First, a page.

When you go shopping, do you check to see if a product is good for the environment? If so, you’re not alone. Most consumers have chosen a product or chosen to pay more for one because it was certified as sustainable, natural, ecologically friendly or a similar term, according to a UL consumer survey.

But not every “green” label is created equal. Last September, the Federal Trade Commission (FTC) sent a warning letter to more than two dozen manufacturers and a handful of organizations behind certifying seals. The essence of their message: Stop being vague. Using general claims about environmental friendliness to sell products can amount to being deceptive, it warned. Better to specify exactly how the product helps the planet — if it in fact does — so consumers can make an informed buying decision.

“We are holding companies accountable for their green claims,” wrote Jessica Rich, Director of the FTC’s Bureau of Consumer Protection, on the organization’s website.

Related: Alternatives to the “USDA Organic” Label: How Much Do They Mean?

Here are three hypothetical examples of deceptive labels and how the FTC suggests revising them:

1. Deceptive label: A company designs a “GreenLogo for Environmental Excellence” label and slaps it on its products without explanation.

Revised label: These words are added to the packaging: “We created the GreenLogo label for our products, because they meet XYZ standards for recyclability.”

2. Deceptive label: A company advertises its membership in the “EcoFriendly Building Association” without noting the association doesn't evaluate its members' products.

Revised label: These words are added to the packaing: “Although we are a member of the EcoFriendly Building Association, it has not evaluated this product.”

3. Deceptive label: A certifying organization issues a “Certified Non-Toxic” label to manufacturers in a certain industry if they meet certain quality standards. It doesn't mention manufacturers control how the standards are written.

Revised label: They add: “This seal applies standards developed by a voluntary consensus standard body. Although non-industry members comprise a majority of the certifier's board, an industry veto could override any proposed changes to the standards.”

Related: What Does “GREENGUARD Certified” Mean?

Some manufacturers may be new to the “green” industry and aren't yet familiar with the FTC's regulations for marketing green products. “They wind up making mistakes because they don’t understand what’s an appropriate claim,” says UL Environment Advisory Services lead Catherine Sheehy.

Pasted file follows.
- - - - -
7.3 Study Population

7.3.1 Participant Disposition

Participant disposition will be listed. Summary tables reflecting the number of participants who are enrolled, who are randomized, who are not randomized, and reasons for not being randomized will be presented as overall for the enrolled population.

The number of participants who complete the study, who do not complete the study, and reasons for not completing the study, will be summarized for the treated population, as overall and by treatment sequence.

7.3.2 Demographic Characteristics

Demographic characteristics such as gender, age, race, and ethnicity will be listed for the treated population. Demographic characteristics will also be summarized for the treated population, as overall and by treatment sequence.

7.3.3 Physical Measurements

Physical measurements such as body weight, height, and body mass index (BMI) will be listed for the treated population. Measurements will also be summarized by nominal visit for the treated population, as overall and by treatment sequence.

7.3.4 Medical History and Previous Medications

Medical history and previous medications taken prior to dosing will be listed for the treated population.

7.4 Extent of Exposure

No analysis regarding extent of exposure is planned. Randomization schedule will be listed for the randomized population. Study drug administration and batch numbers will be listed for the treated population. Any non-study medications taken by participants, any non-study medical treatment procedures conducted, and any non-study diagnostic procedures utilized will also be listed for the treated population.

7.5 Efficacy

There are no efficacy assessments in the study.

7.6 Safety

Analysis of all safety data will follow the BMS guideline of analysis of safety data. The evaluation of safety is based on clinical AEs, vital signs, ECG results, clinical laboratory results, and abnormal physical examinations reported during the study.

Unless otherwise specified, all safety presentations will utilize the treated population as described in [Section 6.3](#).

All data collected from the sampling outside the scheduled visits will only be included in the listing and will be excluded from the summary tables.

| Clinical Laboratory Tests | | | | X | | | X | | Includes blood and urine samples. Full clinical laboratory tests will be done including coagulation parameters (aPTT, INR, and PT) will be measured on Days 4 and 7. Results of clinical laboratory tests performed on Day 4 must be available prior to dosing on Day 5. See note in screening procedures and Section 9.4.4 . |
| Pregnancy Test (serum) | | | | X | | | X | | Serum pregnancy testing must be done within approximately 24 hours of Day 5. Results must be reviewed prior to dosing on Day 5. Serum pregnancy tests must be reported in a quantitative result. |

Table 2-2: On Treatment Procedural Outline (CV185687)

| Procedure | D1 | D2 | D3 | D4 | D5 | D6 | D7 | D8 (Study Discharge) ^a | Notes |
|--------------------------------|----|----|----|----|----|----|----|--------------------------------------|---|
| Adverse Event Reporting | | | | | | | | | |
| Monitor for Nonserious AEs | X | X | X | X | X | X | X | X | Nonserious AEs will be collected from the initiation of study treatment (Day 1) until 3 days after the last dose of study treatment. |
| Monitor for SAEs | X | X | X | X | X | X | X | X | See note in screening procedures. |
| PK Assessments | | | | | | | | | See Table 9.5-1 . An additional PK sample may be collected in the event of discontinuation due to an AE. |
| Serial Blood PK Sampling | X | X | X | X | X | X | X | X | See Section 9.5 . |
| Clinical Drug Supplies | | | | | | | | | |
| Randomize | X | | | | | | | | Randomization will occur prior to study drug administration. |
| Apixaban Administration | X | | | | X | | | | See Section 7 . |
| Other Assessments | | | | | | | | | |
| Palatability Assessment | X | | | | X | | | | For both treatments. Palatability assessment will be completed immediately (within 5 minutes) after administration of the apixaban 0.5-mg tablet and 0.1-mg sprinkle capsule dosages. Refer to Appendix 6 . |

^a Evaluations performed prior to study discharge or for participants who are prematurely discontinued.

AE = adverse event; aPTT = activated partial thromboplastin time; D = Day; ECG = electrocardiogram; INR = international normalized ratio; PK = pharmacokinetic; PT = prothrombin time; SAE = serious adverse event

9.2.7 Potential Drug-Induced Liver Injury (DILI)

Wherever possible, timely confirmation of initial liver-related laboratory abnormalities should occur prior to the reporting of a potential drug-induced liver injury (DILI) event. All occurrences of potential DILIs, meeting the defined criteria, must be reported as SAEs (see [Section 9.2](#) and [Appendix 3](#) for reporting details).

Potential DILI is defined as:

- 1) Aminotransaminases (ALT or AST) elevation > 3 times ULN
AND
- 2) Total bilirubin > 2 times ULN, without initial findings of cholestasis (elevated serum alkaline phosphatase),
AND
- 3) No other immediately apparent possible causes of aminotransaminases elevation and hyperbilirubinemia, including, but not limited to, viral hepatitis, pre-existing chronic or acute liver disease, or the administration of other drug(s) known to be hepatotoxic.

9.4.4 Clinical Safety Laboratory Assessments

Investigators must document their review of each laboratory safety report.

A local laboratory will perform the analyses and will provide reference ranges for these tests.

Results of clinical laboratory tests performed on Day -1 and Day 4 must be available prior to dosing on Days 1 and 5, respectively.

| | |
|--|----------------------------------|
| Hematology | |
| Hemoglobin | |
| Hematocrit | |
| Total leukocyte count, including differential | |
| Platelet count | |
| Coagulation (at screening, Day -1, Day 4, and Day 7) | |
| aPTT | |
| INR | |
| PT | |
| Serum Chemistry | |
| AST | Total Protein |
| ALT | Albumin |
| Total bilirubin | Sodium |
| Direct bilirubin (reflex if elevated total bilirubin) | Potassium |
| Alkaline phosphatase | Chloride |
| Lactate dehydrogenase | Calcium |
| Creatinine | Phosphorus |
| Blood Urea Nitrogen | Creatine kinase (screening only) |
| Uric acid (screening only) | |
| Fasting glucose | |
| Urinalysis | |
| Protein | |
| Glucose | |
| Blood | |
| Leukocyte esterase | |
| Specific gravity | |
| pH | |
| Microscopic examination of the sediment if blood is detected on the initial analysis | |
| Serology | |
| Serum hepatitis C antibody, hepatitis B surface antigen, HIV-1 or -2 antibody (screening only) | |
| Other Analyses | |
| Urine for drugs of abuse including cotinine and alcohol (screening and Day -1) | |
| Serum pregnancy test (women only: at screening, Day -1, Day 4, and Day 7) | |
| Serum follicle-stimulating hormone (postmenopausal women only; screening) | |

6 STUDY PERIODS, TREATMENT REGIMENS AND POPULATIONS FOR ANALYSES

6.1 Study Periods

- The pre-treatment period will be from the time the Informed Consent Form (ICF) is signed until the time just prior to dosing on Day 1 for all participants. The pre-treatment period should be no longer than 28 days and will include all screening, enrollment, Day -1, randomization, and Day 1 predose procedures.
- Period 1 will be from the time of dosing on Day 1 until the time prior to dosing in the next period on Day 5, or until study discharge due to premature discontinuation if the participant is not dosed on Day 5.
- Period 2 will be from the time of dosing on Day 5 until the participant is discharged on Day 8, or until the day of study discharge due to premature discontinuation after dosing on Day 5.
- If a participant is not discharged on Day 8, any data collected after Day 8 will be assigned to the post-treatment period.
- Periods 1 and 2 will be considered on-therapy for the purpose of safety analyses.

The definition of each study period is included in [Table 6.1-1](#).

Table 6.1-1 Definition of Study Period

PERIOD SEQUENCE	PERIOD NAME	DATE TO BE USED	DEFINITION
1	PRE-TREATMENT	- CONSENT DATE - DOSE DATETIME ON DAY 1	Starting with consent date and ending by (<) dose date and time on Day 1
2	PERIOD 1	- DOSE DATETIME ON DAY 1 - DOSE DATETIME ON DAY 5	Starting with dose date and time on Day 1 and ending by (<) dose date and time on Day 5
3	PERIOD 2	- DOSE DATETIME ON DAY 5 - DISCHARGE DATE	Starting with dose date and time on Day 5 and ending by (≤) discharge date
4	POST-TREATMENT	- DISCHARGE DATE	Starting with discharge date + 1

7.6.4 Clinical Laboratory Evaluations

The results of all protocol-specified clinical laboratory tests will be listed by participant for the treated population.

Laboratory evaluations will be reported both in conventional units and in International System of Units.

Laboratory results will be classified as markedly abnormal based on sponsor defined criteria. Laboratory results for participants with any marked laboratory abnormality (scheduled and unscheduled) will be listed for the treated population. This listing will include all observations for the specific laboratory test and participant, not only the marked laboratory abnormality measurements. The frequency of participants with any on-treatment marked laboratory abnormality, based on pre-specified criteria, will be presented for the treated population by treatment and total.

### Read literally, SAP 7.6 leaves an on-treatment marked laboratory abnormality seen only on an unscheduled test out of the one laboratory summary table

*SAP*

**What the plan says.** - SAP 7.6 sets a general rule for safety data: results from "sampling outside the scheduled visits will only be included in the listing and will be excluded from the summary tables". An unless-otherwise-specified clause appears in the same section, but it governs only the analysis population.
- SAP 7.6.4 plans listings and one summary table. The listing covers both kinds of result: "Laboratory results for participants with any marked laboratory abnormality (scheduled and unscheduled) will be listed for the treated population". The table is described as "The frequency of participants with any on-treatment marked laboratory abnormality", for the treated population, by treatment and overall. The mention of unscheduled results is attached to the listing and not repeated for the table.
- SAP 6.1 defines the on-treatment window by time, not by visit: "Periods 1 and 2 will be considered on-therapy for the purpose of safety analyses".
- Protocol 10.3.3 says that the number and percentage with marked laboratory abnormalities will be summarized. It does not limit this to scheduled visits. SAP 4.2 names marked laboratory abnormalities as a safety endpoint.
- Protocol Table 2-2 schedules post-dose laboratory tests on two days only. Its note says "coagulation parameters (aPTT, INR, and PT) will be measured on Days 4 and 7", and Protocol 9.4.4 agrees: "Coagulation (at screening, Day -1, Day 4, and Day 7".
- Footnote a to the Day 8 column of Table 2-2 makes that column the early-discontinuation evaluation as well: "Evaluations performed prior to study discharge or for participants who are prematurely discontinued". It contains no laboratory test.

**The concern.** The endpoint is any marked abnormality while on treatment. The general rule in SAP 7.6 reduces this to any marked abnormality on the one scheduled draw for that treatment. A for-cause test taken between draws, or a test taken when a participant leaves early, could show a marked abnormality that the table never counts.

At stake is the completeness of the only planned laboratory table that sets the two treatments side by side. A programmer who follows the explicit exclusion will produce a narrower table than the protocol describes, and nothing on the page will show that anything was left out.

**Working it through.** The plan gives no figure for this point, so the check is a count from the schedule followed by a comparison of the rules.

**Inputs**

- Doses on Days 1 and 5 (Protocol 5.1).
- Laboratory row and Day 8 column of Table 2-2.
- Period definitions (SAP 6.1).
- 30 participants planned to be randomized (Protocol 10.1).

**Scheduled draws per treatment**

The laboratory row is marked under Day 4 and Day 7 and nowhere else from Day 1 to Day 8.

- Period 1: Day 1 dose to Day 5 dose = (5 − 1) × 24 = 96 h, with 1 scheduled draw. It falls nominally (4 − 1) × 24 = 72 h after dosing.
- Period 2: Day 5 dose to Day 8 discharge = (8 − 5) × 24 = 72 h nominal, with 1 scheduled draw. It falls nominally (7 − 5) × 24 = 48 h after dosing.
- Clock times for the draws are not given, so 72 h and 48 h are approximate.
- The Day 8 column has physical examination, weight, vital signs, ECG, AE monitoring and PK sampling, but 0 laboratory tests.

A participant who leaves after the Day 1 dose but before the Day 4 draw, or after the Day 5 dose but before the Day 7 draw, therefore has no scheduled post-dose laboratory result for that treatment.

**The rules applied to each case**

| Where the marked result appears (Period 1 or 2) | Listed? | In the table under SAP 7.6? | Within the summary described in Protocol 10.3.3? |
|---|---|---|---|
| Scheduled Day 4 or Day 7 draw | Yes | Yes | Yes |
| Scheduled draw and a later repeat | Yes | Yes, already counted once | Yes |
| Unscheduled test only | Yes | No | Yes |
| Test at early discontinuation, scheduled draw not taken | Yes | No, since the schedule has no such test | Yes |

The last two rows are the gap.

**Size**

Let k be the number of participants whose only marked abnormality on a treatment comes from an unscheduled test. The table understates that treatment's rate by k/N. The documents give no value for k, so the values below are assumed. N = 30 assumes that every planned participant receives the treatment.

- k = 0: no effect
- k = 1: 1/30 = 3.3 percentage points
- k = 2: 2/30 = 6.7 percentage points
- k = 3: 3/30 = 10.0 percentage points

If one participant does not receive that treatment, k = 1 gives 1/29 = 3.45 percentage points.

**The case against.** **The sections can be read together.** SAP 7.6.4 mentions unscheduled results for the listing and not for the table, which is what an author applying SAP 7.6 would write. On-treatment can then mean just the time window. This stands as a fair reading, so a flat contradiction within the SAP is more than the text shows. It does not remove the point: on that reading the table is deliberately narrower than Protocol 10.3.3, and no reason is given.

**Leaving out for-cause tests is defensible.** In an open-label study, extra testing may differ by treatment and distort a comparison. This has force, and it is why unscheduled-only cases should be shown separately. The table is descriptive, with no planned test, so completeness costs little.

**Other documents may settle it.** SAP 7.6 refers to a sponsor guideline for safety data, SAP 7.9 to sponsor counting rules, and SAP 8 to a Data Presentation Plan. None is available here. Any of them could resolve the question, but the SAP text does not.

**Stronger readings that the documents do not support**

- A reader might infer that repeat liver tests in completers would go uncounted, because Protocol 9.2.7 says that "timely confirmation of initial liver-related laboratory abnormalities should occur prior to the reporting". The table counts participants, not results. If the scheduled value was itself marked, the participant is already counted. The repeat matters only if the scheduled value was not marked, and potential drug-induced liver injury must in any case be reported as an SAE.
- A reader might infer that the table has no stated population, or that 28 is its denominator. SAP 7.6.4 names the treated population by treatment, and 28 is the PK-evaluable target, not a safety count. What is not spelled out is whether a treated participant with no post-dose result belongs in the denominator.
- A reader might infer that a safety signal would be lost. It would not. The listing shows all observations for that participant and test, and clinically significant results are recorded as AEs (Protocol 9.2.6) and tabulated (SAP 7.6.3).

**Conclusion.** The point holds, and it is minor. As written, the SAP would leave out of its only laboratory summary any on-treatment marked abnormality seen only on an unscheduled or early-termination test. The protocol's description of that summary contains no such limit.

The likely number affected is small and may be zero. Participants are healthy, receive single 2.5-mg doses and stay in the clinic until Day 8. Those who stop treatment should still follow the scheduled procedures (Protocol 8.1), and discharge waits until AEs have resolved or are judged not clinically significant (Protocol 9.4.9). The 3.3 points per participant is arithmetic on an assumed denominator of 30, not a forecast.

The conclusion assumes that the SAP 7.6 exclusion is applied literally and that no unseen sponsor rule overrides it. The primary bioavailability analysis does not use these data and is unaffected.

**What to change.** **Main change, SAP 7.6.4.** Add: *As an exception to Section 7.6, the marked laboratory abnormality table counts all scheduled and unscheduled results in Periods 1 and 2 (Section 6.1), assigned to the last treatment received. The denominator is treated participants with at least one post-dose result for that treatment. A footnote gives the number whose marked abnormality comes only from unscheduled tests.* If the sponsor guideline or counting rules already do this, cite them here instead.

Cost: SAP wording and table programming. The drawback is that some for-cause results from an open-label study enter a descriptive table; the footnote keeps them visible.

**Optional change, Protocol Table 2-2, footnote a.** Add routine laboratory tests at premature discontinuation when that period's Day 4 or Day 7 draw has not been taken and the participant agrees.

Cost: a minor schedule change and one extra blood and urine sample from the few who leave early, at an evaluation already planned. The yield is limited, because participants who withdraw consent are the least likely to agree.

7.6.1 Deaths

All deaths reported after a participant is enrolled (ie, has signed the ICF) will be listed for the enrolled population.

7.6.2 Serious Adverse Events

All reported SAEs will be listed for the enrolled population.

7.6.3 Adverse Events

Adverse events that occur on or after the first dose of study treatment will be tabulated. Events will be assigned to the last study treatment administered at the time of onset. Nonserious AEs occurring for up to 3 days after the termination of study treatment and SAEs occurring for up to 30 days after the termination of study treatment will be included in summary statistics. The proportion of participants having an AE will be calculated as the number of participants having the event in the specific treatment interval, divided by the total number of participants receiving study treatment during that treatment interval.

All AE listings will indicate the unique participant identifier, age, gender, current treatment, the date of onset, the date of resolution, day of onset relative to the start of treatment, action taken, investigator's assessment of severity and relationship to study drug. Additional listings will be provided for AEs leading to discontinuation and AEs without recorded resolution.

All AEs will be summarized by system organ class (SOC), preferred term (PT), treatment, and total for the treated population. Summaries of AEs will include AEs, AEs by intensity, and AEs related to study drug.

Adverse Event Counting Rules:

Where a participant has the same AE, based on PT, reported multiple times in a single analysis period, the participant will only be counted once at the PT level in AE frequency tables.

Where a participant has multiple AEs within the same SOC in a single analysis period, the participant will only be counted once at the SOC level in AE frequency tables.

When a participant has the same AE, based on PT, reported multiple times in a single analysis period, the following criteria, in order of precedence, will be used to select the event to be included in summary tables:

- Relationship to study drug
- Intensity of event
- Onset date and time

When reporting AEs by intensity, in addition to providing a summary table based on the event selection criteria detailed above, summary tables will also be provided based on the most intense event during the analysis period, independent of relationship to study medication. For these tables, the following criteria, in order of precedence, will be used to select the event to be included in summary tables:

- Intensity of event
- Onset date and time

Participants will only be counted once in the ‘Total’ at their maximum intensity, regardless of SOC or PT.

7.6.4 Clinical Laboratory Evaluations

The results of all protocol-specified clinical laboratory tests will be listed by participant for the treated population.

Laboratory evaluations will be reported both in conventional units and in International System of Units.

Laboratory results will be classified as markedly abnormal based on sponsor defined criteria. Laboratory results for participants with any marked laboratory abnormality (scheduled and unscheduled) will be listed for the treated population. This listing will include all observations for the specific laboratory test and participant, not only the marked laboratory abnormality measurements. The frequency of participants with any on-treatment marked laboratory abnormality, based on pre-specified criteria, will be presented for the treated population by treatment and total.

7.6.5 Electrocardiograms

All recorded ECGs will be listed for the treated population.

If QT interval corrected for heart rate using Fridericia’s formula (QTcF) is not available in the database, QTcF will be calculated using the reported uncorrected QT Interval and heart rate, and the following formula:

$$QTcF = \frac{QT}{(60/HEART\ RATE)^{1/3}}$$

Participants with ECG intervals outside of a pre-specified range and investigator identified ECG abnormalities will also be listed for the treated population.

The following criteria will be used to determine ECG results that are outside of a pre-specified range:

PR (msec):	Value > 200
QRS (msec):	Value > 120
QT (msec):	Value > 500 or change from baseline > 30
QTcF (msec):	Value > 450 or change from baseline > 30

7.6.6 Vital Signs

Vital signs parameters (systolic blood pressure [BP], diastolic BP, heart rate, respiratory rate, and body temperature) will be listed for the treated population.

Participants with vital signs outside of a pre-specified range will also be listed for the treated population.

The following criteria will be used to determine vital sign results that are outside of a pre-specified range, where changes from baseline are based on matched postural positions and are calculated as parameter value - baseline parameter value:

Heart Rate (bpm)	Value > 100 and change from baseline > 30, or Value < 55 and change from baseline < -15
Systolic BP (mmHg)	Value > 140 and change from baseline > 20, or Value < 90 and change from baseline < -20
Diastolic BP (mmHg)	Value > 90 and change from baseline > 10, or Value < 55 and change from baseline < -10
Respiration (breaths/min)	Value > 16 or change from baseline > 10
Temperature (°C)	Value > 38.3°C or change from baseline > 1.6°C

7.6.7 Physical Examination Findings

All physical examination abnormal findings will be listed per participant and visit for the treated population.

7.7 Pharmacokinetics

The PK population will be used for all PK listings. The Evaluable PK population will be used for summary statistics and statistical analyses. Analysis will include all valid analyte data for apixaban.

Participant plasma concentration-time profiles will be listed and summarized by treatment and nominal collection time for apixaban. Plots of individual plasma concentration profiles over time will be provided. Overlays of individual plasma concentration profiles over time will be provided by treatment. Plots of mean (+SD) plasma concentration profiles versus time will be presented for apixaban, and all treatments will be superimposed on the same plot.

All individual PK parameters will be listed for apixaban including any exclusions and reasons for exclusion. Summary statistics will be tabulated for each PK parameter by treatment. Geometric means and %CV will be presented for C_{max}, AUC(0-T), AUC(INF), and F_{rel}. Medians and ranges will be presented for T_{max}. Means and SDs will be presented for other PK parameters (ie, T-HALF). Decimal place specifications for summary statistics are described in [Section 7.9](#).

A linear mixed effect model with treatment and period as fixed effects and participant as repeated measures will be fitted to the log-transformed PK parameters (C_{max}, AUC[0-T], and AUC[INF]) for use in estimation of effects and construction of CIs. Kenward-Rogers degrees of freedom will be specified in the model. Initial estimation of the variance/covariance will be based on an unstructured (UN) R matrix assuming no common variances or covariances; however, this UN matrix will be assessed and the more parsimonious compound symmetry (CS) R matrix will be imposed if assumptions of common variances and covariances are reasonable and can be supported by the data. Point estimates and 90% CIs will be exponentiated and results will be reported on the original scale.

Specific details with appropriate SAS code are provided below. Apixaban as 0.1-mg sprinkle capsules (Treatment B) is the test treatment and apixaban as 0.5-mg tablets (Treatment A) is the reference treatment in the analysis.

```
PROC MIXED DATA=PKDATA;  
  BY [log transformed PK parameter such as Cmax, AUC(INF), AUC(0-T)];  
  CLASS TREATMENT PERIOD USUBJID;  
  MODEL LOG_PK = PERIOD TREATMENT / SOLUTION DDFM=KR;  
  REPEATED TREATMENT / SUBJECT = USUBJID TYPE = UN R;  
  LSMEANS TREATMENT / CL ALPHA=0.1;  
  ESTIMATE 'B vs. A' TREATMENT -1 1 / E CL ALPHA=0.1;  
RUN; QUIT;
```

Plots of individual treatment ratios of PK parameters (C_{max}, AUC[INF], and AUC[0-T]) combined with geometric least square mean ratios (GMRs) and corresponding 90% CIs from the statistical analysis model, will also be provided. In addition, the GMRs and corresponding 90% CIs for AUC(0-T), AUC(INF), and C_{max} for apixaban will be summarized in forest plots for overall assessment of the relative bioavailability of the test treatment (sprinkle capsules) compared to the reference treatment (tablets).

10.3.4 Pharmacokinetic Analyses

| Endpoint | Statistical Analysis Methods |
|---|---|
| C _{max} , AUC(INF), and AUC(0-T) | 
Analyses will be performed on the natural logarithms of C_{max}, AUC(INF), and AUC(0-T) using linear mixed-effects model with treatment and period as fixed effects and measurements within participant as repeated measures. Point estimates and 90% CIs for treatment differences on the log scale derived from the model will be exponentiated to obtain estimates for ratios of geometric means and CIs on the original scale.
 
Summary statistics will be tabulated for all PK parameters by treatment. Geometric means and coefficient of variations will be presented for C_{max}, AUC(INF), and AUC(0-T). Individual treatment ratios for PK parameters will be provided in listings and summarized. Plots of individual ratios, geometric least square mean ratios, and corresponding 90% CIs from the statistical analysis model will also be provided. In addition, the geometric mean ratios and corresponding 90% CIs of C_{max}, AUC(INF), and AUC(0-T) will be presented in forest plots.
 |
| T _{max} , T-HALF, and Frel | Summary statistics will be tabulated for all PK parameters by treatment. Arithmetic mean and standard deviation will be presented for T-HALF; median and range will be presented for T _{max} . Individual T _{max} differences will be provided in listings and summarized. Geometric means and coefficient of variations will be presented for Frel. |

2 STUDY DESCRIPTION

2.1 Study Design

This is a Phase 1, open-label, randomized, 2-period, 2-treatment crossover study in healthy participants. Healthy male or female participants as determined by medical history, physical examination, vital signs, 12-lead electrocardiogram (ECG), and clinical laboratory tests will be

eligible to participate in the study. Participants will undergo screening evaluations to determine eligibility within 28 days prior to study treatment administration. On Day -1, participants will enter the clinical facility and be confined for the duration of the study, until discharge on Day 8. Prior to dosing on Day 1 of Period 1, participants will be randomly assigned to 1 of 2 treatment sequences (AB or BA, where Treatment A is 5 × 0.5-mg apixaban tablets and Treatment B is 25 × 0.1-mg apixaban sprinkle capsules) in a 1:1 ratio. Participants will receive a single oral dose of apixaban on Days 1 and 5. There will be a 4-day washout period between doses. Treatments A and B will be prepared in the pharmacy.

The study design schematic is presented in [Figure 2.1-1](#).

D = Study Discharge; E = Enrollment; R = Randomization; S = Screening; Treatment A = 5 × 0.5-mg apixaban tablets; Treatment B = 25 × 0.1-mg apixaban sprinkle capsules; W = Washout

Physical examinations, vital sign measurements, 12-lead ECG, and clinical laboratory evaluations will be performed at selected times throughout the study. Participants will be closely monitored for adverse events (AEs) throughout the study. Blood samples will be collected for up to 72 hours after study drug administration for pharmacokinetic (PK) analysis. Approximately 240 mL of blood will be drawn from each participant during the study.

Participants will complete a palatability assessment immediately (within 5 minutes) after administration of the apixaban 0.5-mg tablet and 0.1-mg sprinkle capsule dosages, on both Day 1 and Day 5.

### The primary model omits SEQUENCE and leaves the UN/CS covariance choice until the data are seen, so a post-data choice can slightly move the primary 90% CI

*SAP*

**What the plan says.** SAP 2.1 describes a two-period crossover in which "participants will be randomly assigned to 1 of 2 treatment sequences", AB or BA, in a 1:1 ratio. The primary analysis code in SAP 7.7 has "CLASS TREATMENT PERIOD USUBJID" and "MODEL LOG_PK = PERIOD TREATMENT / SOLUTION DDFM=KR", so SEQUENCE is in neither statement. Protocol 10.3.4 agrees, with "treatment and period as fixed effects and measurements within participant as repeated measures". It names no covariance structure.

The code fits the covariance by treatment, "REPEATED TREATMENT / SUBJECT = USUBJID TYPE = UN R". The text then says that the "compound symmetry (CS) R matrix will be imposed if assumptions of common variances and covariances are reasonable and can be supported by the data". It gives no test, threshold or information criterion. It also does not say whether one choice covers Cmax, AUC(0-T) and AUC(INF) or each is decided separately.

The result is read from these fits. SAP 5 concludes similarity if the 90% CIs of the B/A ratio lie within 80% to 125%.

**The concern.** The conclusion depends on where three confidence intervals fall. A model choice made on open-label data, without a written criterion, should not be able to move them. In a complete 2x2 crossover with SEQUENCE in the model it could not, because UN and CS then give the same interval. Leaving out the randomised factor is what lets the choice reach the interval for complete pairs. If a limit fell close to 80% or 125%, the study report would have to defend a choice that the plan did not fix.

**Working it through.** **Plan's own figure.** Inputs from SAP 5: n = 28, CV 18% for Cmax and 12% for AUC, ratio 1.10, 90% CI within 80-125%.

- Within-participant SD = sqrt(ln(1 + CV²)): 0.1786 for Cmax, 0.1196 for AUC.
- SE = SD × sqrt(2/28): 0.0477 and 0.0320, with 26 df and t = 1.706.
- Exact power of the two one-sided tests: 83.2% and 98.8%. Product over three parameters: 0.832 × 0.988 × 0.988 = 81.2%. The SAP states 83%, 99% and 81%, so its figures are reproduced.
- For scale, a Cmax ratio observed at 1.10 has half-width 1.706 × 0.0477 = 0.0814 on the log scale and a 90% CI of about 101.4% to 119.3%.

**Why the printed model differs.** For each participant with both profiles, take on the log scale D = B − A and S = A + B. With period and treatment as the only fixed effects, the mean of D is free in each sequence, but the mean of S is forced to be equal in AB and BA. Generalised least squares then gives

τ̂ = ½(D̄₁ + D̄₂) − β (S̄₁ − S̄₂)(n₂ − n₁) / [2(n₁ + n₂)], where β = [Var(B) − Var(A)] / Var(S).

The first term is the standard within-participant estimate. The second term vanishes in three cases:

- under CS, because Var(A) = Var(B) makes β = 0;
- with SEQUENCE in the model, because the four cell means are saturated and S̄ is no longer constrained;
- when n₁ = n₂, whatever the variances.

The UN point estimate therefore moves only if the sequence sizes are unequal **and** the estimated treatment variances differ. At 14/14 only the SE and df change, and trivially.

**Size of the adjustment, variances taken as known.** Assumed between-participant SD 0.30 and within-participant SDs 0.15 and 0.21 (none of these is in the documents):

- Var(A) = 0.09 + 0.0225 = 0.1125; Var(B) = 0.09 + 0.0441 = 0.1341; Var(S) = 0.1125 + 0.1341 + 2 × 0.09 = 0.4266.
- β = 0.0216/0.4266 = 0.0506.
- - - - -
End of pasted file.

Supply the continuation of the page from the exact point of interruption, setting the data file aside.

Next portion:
But others may be intentionally practicing greenwashing, defined by UL as “the act of misleading consumers regarding the environmental practices of a company or the environmental benefits of a product or service.”

Fortunately, the number of companies that practice authentic “green” policies is on the rise, according to Sheehy. “Manufacturers are being asked by consumers, by shareholders, by regulators and even their own employees what they are doing about environmental and social issues in their supply chains,” she says.

If you're shopping for a certain kind of product, find out what kind of ecological issues are attached to it. “Are you repainting a room? Do some research on paint,” says Sheehy. “You’ll find that volatile organic chemicals related to off-gasing are a top issue for that category.” She adds GREENGUARD is a reputable eco-label for paint.

You can also browse through UL's online GoodGuide, a searchable database of over 250,000 products rated for their health, environmental and social impact.

“As consumers, we are all voting with our dollars,” says Sheehy. “Greener products are often created by greener companies,” says Sheehy. “Chances are, those brands, those companies, will have other greener product lines.”

Related: Counterfeit Goods: 4 Ways to Avoid Buying a Phony Product Online


Like this article? Share it with friends by clicking the Facebook or Twitter button below. And don't forget to visit our Facebook page!

David Arv Bragi is a freelance journalist and marketing consultant. He has been writing about health and safety issues since the 1990s and currently lives in Portland, Oregon.